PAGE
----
The imagination is a powerful thing! Children love to imagine things and play make-believe. Use this to your benefit when getting kids to obey.
I have to admit that if there is something I lack in life it is imagination. I can be creative; I sew, make jewelry, scrapbook, etc. But I have found my creativity really comes alive after spending several days in a row working on a type of project and letting things flow. Logic is a very strong point for me, and it often pushes the imagination off the stage.
Brayden seems to have inherited this tendency from me while Kaitlyn is very imaginative, especially for a child her age.
When Does Imagination Kick in for Kids?
On Becoming Preschoolwise says that most children really begin to display their imaginations as preschoolers (page 15). This has been true for Brayden, while Kaitlyn’s imagination has flourished at a much younger age (by 18 months). I would guess this is true for many children who are not the oldest. She plays with her imaginative brother during the day and has really picked up on it.
The imaginative play is really fun to watch. It is also great because Brayden doesn’t really play with toys–everything is imaginative right now. That means everything stays cleaner! As a mom, I often inadvertently step on something, fall into some river, etc.
Using Imagination as a Tool for Correction
Preschoolwise points out something really beneficial for mom when it comes to imagination, “Mom should take advantage of the child’s imagination to achieve some healthy goals. Like when the lumps of steamed broccoli become foot soldiers preparing to march off to war against the formidable flu germ enemy causing his cold. Get clever, make his imagination work for you” (page 16).
The first time I read this book, I completely missed that part. Brayden was barely two years old and definitely not using his imagination to play yet. The last time I read this book, however, this point really stood out to me.
Many times, the -wise series can seem very rigid when it comes to discipline. This idea of using the imagination to your advantage is very flexible. I must admit that I don’t do that. I expect compliance with what I say; I want my children to obey me just because I have asked them to do something.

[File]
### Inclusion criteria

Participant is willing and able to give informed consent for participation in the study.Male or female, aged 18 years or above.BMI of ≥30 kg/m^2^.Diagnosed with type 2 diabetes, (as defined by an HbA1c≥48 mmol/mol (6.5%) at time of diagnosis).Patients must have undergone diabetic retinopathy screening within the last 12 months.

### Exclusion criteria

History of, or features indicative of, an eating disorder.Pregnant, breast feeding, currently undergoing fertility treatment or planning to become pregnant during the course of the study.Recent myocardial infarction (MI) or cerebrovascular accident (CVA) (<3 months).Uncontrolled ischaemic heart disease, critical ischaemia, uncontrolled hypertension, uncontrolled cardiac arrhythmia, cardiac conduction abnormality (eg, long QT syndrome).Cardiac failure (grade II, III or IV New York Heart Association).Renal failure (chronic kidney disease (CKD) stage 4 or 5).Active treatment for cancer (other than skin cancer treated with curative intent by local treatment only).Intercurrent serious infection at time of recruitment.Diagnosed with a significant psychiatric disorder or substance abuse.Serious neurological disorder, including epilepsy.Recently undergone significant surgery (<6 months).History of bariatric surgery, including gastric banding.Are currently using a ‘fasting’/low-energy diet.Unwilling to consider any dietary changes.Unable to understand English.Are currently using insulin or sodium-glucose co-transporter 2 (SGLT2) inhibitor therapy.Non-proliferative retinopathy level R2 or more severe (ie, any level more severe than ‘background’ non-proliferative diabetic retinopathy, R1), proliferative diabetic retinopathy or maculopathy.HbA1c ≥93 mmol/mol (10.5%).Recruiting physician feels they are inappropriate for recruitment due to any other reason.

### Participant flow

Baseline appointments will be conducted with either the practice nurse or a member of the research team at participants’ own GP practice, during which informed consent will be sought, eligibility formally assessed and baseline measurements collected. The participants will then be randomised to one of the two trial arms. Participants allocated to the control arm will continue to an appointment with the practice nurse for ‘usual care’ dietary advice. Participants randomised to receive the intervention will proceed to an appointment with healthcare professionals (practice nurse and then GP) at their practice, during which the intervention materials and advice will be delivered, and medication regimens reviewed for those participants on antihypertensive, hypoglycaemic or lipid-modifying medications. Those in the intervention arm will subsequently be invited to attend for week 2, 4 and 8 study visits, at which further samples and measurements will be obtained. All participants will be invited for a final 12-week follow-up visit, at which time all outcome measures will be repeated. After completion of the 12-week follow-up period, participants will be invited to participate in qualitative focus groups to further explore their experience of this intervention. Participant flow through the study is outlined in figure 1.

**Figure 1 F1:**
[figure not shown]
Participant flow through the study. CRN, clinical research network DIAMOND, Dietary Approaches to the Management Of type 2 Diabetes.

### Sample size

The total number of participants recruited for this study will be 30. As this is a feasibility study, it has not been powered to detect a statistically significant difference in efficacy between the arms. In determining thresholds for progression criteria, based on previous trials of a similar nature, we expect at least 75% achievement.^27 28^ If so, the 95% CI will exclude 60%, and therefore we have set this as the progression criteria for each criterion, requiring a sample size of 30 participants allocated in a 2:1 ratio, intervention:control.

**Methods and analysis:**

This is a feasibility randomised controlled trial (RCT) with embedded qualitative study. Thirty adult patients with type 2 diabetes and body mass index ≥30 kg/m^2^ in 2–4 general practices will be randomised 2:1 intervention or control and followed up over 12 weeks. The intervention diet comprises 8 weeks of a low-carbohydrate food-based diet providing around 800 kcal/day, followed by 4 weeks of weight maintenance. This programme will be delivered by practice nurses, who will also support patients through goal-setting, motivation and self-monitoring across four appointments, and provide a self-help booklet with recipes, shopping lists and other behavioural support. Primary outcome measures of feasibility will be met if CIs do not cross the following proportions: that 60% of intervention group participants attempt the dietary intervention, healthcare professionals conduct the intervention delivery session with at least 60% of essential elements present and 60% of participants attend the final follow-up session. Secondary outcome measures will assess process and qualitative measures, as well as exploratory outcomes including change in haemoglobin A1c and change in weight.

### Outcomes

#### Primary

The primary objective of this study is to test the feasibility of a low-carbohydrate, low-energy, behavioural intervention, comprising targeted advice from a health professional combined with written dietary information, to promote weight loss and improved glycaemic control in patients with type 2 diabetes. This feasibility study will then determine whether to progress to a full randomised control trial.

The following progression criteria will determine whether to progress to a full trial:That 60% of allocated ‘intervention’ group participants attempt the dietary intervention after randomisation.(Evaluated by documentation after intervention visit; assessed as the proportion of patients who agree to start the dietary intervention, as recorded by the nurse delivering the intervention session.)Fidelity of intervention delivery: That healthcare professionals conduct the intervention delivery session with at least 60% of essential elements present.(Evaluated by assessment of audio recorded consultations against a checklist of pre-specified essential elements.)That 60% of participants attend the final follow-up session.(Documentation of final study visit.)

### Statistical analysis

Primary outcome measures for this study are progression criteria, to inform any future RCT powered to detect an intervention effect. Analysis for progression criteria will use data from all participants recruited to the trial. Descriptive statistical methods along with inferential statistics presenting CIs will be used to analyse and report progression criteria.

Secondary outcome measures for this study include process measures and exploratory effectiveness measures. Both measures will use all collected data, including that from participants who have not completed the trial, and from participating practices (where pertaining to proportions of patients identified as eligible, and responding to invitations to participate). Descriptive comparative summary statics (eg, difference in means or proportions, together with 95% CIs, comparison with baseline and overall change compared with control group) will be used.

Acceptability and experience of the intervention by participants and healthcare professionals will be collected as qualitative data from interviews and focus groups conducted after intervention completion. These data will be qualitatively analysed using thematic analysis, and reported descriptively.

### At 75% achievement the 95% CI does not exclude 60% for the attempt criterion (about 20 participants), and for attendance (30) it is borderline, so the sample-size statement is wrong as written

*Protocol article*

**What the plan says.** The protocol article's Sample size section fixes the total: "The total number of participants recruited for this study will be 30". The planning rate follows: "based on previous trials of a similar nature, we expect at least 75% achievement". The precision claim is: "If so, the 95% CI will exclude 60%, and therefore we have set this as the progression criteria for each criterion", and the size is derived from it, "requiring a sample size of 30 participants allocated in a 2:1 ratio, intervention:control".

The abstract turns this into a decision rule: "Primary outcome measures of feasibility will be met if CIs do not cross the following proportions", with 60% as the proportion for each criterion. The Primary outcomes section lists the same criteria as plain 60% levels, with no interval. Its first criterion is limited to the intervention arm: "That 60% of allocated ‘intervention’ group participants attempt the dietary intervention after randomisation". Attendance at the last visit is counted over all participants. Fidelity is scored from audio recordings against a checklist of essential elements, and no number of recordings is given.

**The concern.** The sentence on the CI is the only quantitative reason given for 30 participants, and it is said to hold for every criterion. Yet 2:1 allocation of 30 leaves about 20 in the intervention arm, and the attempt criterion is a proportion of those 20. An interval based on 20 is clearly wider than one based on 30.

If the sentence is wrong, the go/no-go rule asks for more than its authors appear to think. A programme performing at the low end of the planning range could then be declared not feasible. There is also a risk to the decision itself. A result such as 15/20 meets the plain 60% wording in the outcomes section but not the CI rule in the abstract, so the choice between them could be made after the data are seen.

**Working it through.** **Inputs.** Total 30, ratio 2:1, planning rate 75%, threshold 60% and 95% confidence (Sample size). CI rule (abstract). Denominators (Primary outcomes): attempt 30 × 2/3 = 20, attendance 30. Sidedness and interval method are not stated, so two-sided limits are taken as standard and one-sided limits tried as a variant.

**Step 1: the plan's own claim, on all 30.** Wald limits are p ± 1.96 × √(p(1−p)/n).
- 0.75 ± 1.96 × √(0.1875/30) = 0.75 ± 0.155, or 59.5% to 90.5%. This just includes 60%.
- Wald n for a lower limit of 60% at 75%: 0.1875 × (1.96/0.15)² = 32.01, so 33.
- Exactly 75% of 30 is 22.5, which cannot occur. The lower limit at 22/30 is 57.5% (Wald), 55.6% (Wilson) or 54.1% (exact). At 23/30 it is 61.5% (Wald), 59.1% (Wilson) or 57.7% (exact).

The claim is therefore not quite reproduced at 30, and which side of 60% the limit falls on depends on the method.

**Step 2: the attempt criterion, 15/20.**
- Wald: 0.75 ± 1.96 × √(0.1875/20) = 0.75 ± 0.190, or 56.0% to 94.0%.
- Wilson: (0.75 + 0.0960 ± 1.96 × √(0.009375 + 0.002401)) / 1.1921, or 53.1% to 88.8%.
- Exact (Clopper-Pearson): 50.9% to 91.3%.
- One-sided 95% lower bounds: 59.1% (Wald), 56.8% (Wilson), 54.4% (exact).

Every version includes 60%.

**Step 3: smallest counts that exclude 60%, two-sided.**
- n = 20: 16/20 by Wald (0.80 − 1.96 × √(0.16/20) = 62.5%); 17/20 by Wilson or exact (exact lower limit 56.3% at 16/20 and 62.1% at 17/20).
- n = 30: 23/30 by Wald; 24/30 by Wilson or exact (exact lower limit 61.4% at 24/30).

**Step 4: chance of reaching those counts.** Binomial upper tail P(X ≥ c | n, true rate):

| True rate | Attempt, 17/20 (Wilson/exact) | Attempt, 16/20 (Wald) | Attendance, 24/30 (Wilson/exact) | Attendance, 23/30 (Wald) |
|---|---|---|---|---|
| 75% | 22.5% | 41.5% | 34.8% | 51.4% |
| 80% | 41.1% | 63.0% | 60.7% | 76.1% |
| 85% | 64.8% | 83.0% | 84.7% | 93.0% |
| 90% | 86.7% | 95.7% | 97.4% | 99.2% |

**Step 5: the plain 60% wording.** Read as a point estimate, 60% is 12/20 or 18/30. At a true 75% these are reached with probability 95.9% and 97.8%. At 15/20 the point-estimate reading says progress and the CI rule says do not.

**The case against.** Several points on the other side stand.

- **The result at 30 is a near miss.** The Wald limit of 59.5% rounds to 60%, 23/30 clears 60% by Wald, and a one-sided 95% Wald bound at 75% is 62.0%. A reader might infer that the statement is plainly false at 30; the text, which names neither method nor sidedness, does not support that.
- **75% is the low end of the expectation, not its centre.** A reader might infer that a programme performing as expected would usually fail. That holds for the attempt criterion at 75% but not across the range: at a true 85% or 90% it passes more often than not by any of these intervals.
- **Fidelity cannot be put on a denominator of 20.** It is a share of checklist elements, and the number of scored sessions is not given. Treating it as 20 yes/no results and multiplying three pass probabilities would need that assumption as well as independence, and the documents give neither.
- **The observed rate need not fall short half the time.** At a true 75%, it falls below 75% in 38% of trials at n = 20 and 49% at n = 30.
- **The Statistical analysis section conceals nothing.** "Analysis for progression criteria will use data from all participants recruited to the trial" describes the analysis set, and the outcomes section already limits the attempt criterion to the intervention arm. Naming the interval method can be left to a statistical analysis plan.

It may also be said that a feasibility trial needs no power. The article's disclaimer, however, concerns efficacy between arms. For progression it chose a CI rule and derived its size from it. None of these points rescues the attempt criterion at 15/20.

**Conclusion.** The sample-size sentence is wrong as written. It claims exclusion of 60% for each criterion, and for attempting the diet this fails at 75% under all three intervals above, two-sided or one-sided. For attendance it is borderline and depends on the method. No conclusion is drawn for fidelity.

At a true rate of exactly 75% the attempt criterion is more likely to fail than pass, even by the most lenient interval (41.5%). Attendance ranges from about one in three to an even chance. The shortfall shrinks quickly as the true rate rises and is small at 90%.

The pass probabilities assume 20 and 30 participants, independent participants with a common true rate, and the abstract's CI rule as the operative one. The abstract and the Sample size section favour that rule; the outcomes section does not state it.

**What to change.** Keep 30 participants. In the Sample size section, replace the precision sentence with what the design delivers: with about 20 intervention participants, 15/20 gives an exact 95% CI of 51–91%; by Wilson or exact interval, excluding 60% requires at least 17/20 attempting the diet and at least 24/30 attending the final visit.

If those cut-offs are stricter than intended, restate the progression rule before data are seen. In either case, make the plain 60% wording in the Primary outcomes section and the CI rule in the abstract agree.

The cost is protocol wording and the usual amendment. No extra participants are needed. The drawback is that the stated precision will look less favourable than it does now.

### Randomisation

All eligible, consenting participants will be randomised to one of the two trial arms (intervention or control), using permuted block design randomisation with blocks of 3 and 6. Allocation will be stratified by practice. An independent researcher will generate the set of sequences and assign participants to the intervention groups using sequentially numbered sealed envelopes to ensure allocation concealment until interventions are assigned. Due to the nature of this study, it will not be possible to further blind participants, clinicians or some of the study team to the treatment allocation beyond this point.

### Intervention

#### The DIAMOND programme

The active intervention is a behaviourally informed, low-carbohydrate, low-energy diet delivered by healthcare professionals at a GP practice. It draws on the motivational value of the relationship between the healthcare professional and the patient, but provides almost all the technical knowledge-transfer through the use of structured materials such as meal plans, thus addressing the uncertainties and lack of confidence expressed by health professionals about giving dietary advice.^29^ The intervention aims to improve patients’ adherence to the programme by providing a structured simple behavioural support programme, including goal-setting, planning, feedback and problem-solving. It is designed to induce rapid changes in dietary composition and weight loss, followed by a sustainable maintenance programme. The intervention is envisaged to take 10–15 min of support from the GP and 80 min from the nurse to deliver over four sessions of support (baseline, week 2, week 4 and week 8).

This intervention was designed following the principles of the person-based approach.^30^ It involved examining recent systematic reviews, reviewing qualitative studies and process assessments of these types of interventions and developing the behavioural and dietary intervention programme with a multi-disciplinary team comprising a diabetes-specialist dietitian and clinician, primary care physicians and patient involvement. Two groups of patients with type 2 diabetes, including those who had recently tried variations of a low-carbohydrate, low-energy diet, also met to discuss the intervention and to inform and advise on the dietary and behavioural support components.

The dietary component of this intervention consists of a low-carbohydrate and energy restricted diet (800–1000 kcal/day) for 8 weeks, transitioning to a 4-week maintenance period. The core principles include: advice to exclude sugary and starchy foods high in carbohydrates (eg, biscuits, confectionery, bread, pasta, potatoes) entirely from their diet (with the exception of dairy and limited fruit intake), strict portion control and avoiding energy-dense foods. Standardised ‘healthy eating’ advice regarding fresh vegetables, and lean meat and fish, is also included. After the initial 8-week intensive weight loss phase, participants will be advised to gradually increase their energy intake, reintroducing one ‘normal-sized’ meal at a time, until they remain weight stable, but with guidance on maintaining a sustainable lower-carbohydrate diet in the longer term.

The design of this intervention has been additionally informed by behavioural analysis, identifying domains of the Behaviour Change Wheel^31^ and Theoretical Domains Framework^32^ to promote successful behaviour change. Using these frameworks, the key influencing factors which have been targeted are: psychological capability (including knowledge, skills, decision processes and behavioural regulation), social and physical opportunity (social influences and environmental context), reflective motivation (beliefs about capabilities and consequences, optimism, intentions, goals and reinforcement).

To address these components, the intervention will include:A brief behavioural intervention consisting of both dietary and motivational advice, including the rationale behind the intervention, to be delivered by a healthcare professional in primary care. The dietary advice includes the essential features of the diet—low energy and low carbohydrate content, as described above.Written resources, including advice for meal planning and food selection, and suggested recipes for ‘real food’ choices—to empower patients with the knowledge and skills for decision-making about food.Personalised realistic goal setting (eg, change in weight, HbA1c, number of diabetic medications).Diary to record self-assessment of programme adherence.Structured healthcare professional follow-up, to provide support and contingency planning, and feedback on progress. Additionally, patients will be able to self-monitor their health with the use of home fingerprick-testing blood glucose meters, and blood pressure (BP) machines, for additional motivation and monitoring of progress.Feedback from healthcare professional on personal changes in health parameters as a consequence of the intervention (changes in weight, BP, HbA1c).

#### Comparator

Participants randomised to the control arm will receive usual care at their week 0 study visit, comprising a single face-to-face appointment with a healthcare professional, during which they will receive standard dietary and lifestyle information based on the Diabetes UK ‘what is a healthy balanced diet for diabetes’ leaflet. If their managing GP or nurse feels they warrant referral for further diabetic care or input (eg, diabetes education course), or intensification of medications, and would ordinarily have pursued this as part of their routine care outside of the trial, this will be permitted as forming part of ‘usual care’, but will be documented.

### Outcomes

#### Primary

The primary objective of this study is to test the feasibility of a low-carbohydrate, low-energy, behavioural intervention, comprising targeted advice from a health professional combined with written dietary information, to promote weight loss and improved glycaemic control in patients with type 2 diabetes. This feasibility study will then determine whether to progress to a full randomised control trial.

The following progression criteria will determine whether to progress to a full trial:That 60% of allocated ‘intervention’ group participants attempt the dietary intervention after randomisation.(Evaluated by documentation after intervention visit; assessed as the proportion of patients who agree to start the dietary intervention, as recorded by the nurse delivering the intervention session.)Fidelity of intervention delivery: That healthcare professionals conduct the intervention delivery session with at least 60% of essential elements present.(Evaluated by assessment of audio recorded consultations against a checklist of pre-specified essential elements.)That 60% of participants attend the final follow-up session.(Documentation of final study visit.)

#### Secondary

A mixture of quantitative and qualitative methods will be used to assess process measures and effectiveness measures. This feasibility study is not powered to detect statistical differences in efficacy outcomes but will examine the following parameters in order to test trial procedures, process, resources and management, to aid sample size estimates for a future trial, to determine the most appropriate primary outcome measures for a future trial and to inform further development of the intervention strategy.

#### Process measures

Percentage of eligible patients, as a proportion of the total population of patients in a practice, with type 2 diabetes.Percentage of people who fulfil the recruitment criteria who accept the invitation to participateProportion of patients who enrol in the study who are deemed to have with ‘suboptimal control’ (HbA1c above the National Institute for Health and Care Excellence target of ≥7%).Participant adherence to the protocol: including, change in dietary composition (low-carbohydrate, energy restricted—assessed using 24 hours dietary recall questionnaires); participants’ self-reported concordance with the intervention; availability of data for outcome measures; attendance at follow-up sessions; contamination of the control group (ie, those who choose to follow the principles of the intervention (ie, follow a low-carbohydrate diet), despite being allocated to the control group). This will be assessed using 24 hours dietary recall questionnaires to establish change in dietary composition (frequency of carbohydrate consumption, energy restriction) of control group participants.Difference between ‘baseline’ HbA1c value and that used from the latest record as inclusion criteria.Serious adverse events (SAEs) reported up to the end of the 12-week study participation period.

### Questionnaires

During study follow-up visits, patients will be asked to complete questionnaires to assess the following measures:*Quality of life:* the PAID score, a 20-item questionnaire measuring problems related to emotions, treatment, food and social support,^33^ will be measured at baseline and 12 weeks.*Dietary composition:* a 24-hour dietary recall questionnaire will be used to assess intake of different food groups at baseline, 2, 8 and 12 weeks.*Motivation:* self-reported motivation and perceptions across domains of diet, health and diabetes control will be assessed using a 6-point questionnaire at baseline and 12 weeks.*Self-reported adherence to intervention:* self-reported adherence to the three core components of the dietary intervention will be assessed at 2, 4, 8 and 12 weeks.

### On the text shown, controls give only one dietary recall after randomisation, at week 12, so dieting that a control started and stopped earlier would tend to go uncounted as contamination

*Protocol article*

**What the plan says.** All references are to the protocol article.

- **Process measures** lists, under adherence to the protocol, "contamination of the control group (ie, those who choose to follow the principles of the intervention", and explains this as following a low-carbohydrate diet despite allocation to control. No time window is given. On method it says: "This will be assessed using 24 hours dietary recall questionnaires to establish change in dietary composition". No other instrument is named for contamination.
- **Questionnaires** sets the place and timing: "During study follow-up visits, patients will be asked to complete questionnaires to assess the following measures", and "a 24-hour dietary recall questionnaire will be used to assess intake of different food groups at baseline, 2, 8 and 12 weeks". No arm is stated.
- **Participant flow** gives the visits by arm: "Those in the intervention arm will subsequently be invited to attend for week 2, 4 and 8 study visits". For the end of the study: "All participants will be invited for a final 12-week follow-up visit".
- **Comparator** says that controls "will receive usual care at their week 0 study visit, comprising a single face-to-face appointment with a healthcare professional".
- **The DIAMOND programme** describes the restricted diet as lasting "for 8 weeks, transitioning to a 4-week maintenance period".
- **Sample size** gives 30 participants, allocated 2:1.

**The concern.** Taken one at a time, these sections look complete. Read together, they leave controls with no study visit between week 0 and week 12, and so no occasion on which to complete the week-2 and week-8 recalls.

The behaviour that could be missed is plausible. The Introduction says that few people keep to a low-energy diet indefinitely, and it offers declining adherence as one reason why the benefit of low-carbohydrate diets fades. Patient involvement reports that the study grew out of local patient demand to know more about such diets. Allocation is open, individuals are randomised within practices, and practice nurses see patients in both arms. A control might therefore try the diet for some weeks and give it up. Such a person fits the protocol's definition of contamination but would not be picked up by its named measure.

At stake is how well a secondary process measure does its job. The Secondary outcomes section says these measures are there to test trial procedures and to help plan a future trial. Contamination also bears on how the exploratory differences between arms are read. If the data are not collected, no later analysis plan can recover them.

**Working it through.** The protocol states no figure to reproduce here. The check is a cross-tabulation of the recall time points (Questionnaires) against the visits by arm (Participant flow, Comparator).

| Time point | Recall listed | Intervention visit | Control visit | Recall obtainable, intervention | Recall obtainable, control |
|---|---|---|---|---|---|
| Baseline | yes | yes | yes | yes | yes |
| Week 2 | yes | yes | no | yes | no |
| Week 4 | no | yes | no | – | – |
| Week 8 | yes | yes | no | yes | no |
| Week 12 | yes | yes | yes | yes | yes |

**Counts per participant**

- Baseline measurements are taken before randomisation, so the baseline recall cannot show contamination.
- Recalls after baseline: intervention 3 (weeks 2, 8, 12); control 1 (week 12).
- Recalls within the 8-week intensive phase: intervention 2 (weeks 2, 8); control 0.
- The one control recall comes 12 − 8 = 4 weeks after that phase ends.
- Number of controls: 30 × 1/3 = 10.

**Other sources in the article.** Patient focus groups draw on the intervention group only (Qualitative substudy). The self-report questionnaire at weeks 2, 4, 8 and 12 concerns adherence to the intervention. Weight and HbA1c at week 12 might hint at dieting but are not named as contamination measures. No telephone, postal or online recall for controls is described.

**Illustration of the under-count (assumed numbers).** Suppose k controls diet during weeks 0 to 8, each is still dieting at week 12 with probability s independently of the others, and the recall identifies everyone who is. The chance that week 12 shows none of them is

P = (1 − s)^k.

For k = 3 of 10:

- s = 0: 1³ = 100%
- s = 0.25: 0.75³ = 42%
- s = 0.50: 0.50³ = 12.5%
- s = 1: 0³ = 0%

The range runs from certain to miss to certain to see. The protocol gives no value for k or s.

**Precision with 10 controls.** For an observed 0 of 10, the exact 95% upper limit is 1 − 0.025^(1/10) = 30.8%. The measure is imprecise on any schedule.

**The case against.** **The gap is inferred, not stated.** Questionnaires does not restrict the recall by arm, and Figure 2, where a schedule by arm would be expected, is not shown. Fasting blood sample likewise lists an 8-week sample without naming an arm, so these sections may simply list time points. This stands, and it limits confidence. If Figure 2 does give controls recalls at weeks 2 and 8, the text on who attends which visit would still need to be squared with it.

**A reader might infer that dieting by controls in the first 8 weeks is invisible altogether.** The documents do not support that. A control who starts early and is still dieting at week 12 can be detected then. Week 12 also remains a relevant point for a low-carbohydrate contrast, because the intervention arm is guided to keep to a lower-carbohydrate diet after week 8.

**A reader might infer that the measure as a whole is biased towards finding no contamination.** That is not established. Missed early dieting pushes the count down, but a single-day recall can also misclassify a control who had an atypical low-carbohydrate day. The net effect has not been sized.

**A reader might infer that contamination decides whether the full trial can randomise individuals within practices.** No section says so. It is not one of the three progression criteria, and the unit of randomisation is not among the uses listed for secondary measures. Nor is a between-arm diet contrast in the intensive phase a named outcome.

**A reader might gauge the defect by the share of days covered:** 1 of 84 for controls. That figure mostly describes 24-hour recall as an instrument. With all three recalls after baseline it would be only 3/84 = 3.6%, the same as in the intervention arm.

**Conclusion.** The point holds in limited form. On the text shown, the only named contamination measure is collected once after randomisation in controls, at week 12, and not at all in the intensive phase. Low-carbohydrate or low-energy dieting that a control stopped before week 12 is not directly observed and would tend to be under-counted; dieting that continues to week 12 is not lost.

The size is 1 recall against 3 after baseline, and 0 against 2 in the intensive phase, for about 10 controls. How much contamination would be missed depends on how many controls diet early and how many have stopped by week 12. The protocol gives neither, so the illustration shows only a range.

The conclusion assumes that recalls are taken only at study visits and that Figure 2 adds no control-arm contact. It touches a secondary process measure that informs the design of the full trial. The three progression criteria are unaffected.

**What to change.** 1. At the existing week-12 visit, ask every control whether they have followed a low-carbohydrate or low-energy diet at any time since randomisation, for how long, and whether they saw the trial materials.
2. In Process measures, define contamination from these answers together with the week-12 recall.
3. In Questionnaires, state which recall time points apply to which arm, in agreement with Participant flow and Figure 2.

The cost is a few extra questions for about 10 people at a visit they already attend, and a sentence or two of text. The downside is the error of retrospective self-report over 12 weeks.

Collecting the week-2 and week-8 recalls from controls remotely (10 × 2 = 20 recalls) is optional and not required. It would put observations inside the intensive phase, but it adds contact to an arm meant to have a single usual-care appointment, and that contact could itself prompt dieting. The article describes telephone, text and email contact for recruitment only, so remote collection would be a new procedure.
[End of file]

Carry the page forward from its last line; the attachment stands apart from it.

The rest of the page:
If there is something at dinner that they don’t want to eat, they need to eat it. Not that I am unwilling to provide a reasoning for my instructions, but my reasoning is always logical. You eat broccoli because it is healthy and good for you, not because they are foot soldiers to fight the germs inside.
Read: You Don’t Have to Like it, But You Do Have to Eat It
Brayden (approaching 4 as I write this) has been very good to obey me in these ways. I am sure this has a lot to do with him being logical. Most of the time, Kaitlyn (23 months as I write this) is very good at obeying also, but there are times, especially with food, that she is resistant.
My husband is very good at getting Kaitlyn to eat. He can get her to eat anything. Something that she was pursing her lips to a moment ago will suddenly be consumed with the utmost happiness. My husband uses imaginative techniques to get her to eat her food.
A current parenting goal of mine is to tap into my imagination with my children, both in play and instruction.
The Power of the Imagination
If there is something you are struggling to get your child to do, consider the possibility of using imagination to help the process.
There is the dinner table as discussed above. There is teeth brushing. You can have your child be a lion and open his mouth very big.
You can turn walking to naptime into a fun game by pretending to be a fun animal or some other character your child is interested in.
Everything doesn’t need to be serious with perfect and proper movement from your children. We can all have fun during childhood, too.
Read: How To Encourage Imagination in Kids
- Disciplining Your Child Without Taking Yourself Too Seriously
- Encouragement as Discipline
- Distraction as a Discipline Tool
- Making Work Fun
- Factors that Influence Learning
- The Learning Process (Toddlerwise)
- Learning Activities (Preschoolwise)